There's something about turning flour and water into daily bread that compels brothers Jesse and Kit Schumann.
"We love working with our hands,” said Kit. “It’s a lot of fun being a baker."
These thirty-something brothers grew up outside of Bellingham, in Deming, and made bagels and pizza dough while rooming together post college in Portland.
To formalize their yeasty yearnings -- Jesse trained at the San Francisco Baking Institute, and Kit worked at Breadfarm in Skagit Valley… which gave rise to a stint as 'guerilla' bakers – saving on rent by baking in closed Seattle restaurants during the wee hours:
"We baked in the off hours at Boat Street Cafe, so when everyone went home at 10 or 11 or 12 we would come in and the bread would have been proofing in Jesse's apartment,” explained Kit.
They’d put the dough in Jesse’s car and drive to Boat Street Café, where they’d bake 8 loaves at a time, then do deliveries to local restaurants as the sun came up.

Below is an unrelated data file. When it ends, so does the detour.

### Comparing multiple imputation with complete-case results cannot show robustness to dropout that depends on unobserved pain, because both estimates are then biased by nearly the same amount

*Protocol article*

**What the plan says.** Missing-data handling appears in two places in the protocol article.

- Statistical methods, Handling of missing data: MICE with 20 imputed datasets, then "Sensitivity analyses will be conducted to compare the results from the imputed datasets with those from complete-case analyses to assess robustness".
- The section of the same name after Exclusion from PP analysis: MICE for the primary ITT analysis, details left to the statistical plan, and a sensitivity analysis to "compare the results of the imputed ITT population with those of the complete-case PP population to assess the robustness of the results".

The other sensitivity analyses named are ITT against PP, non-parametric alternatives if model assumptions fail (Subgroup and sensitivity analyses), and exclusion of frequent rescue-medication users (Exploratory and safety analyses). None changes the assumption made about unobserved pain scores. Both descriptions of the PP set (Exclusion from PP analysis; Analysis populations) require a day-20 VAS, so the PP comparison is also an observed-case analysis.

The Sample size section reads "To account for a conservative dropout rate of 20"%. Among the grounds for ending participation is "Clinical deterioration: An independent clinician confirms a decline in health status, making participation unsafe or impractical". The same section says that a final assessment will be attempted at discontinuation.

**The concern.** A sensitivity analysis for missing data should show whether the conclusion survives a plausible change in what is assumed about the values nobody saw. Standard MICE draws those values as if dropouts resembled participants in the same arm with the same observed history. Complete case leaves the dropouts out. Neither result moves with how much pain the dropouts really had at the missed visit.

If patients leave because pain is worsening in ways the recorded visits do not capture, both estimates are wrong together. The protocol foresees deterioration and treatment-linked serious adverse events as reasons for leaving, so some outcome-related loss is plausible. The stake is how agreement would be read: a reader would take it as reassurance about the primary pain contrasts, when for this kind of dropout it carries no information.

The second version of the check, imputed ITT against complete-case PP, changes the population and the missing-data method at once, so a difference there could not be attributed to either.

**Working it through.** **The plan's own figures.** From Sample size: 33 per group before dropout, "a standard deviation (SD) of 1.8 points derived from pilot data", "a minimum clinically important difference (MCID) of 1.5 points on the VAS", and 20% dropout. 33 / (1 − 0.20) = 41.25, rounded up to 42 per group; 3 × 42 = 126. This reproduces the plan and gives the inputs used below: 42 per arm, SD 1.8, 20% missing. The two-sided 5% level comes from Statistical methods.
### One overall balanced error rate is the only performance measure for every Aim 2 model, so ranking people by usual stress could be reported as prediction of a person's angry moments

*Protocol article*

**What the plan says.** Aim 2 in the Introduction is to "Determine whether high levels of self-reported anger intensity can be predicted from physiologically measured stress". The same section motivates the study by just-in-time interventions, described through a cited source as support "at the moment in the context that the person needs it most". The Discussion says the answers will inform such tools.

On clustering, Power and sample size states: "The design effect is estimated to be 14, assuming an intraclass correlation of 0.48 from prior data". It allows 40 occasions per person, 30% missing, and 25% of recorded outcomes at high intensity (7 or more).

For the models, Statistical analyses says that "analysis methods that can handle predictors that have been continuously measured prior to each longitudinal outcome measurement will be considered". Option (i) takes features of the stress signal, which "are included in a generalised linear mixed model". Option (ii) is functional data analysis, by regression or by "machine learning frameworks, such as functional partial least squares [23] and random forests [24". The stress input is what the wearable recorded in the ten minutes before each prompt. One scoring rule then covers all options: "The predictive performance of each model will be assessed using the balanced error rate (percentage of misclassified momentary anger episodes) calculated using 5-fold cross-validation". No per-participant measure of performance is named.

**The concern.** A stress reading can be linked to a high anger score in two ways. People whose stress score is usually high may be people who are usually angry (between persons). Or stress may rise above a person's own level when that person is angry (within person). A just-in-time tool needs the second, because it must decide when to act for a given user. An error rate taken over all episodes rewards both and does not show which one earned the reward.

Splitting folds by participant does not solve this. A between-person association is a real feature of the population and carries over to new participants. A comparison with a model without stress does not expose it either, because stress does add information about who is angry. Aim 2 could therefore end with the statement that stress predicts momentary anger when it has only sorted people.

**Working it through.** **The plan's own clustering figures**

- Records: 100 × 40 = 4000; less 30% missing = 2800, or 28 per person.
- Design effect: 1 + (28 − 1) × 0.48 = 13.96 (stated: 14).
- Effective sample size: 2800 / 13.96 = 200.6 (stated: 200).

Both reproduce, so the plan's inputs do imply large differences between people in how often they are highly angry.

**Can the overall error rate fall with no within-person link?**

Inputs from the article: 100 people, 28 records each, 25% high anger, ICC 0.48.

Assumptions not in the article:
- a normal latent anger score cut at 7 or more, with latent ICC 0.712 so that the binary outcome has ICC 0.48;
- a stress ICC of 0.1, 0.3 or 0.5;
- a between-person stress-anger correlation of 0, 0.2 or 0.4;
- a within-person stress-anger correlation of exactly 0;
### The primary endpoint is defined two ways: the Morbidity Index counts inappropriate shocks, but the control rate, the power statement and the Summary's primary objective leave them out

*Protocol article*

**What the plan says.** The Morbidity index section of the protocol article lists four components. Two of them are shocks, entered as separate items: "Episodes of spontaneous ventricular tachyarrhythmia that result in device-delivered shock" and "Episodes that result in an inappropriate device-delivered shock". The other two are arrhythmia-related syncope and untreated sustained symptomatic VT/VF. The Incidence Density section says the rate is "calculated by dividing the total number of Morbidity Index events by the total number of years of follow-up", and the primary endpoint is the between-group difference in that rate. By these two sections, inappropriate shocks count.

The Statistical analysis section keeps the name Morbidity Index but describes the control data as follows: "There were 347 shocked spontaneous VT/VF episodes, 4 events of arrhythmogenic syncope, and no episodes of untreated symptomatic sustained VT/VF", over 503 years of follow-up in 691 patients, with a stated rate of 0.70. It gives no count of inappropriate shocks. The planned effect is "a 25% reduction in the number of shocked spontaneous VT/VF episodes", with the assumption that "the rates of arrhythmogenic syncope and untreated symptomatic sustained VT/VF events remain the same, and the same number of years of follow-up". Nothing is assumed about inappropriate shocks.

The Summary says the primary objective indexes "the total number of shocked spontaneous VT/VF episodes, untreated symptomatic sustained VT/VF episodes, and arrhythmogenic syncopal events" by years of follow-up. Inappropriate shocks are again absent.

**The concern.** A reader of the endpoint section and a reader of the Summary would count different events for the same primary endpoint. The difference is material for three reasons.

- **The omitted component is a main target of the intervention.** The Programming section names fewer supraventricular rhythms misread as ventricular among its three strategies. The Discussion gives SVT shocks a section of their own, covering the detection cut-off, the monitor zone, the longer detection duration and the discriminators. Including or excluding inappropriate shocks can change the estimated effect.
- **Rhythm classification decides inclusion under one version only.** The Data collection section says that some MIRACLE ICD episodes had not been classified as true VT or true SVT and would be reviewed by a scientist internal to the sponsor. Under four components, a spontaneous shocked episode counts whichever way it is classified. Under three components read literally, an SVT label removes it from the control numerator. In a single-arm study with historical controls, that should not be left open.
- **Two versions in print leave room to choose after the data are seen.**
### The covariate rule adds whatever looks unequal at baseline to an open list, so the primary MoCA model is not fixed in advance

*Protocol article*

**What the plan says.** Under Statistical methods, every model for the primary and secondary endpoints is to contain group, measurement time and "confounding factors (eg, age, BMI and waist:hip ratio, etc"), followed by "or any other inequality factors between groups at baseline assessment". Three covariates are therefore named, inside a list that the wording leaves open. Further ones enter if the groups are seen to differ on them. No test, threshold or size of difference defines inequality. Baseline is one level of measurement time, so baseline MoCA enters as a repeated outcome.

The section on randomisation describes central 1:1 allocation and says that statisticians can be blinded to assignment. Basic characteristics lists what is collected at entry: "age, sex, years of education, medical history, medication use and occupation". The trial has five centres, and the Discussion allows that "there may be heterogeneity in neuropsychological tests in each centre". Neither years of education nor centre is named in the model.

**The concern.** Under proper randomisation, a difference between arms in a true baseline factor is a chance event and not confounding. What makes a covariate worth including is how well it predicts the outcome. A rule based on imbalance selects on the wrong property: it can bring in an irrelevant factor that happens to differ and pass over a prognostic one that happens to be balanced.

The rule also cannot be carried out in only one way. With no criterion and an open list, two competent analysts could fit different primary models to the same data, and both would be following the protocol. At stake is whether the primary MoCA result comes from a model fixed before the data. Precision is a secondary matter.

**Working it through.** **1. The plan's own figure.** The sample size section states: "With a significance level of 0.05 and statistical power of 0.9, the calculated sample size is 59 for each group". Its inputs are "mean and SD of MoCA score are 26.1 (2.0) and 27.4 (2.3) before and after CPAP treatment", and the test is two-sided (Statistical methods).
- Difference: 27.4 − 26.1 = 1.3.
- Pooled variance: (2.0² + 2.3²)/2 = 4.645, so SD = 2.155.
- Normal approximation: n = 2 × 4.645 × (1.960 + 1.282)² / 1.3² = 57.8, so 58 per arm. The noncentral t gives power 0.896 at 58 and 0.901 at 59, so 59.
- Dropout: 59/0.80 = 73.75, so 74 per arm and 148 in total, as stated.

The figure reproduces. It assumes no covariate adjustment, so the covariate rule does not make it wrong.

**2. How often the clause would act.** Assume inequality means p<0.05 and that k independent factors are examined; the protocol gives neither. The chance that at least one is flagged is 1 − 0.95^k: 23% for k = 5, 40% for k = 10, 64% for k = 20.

Seattle chef Renee Erickson owned the now-shuttered Boat Street - and she saw the potential of these baking brothers. She helped them raise money on Kickstarter. And in August 2016 the brothers opened Sea Wolf. Now they bake in their own fancy Italian oven that does 80 loaves at a time, in a spacious sun-filled space that welcomes retail customers.
“The really fun thing is we have regulars now, we have people coming in for little coffee meet ups, and it's really fun to be suddenly part of the community, and that's really exciting,” said Kit.
The brothers agree that opening a retail bakery is a leap of faith – but they have a lot of faith in the alchemy that transforms flour and water into crusty loaves:
"Yeah. It's satisfying work.” Said Jesse.
“It's really nice to throw something in the oven, pull it out, and be satisfied with what you made,” added Kit.
Sea Wolf Bakers is located at 3621 Stone Way N. in Seattle, and it's open Wednesday - Sunday 7am to 3 pm.